Thoughtful, detailed coverage of the Mac, iPhone, and iPad, plus the best-selling Take Control ebooks.



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Open Files with Finder's App Switcher

Say you're in the Finder looking at a file and you want to open it with an application that's already running but which doesn't own that particular document. How? Switch to that app and choose File > Open? Too many steps. Choose Open With from the file's contextual menu? Takes too long, and the app might not be listed. Drag the file to the Dock and drop it onto the app's icon? The icon might be hard to find; worse, you might miss.

In Leopard there's a new solution: use the Command-Tab switcher. Yes, the Command-Tab switcher accepts drag-and-drop! The gesture required is a bit tricky. Start dragging the file in the Finder: move the file, but don't let up on the mouse button. With your other hand, press Command-Tab to summon the switcher, and don't let up on the Command key. Drag the file onto the application's icon in the switcher and let go of the mouse. (Now you can let go of the Command key too.) Extra tip: If you switch to the app beforehand, its icon in the Command-Tab switcher will be easy to find; it will be first (or second).

Visit Take Control of Customizing Leopard


Chapter 3 of “Take Control of Apple TV” Available

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We’re back with the latest chapter in “Take Control of Apple TV.” With setup complete, author Josh Centers turns his attention in Chapter 3, “Control Your Apple TV,” to teaching you all the different ways to make your Apple TV do your bidding. The obvious approach is with the included Apple Remote, but Josh also explains how you can use Apple’s free Remote app for iOS, any random infrared remote you may have, or even a Bluetooth keyboard.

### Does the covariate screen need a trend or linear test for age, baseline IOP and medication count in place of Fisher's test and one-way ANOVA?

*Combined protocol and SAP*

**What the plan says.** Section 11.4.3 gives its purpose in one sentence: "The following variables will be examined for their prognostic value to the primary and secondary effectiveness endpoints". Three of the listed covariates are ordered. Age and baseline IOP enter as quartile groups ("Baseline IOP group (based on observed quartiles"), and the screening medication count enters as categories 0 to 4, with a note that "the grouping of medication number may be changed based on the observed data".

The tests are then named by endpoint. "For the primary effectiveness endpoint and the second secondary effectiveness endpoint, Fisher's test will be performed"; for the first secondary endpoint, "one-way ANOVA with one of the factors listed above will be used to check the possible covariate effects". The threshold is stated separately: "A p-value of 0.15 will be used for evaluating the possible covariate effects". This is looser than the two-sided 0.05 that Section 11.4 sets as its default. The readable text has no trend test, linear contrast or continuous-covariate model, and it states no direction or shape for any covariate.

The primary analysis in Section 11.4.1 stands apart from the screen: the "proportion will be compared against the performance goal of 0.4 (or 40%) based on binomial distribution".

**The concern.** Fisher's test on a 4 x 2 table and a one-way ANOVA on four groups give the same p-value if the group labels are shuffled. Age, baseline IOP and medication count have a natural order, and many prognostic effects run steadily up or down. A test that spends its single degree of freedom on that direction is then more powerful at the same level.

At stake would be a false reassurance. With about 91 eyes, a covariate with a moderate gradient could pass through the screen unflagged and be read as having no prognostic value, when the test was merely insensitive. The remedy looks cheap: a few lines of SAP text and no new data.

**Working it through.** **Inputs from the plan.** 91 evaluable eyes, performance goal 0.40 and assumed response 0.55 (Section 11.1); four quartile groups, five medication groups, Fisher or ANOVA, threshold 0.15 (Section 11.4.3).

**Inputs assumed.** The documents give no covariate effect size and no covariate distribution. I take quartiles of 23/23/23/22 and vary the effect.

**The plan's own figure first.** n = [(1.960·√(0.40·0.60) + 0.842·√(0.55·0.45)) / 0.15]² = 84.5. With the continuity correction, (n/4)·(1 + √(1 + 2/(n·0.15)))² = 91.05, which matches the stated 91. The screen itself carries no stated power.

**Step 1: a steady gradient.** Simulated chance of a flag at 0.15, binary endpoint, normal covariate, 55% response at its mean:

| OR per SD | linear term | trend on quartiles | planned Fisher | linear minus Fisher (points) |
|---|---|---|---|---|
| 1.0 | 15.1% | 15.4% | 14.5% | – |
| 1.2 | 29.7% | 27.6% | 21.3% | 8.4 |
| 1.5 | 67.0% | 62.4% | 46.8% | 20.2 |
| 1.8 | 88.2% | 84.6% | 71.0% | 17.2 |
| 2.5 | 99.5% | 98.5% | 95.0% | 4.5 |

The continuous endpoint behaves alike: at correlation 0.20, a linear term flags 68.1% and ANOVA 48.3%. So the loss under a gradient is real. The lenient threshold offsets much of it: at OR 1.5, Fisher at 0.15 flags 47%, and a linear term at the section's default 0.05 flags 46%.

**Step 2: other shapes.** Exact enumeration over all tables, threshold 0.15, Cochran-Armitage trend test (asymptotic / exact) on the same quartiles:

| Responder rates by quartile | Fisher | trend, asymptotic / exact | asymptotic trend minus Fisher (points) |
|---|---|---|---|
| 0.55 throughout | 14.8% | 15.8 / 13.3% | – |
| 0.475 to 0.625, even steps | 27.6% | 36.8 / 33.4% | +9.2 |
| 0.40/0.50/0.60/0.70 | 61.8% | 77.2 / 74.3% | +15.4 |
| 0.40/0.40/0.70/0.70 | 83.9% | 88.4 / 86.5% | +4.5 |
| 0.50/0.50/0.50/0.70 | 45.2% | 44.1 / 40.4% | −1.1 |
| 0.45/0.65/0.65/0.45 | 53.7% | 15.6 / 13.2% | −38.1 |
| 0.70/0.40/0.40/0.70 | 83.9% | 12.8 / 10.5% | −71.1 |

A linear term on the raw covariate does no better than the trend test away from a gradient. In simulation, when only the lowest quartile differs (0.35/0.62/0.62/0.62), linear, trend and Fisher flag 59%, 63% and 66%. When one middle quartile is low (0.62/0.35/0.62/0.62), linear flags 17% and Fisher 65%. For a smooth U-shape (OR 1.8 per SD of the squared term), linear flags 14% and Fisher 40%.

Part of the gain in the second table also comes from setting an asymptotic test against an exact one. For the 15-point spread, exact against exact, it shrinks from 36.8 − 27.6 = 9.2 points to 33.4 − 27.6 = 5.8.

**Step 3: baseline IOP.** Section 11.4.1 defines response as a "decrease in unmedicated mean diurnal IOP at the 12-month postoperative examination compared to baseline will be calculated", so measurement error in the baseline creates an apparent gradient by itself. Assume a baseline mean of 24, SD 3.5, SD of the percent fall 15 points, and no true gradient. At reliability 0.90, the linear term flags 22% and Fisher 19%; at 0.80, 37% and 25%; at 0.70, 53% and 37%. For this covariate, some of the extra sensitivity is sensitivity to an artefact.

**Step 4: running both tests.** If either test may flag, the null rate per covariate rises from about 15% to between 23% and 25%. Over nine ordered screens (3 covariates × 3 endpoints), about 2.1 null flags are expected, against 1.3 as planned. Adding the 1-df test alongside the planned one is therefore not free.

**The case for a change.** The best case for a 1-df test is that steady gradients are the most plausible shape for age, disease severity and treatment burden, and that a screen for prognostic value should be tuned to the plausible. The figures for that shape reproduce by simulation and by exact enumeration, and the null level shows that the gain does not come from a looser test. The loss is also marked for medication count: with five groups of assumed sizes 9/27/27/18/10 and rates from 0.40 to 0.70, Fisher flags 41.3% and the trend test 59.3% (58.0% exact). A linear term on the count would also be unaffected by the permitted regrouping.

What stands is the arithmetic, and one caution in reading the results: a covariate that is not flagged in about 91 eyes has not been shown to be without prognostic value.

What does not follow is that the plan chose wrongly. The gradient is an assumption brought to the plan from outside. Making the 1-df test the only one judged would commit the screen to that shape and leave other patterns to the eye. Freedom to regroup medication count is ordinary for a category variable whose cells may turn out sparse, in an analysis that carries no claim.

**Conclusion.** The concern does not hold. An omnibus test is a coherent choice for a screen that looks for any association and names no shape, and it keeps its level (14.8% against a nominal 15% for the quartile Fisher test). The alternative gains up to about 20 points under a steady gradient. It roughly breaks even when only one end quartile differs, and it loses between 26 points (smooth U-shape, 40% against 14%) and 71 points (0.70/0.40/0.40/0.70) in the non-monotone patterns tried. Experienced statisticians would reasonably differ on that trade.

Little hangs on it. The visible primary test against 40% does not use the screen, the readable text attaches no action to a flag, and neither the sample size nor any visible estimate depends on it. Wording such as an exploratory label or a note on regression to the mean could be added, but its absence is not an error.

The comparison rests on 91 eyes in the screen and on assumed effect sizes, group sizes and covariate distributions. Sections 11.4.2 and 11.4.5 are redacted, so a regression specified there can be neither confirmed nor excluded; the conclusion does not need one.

Why might you want to go beyond the Apple Remote? As Josh explains, the Apple Remote is small and easily lost, and its hunt-and-peck approach to entering text is painful. The just-updated Remote app makes typing easier, and offers direct control over content (so you can play or pause a movie from your iPhone, rather than mess about on the TV screen). But when you do need to use the Apple TV’s normal interface, the gestures in the Remote app are a bit slippery. Apart from typing, teaching your Apple TV to respond to a standard infrared remote is a surprisingly good option, especially if you can map Apple TV functions to unused keys on your TV’s remote, as I’ve done. And while a Bluetooth keyboard (or a Mac running Type2Phone; see “Type2Phone: Use Your Mac as a Keyboard for iOS Devices,” 10 April 2013) may seem like overkill, it actually works well, particularly if you do a lot of searching, such as for videos in the Apple TV’s YouTube app. And please, keep those comments and questions coming!

As with Chapter 2, “Set Up Your Apple TV,” this chapter is available for free, but only to TidBITS members; everyone is welcome to read Chapter 1, “Introducing Apple TV,” to see what Josh plans to cover. The full ebook will be available for purchase by everyone in PDF, EPUB, and Mobipocket (Kindle) formats once it’s complete.

Publishing this book in its entirety for TidBITS members as it’s being written is one of the ways we thank TidBITS members for their support. We also hope it encourages those of you who have been reading TidBITS for free for years to help us continue to bring you carefully considered, professionally written and edited articles each week (for more details, see “TidBITS Needs Your Support in 2013: Join Our Membership Program,” 17 December 2012).


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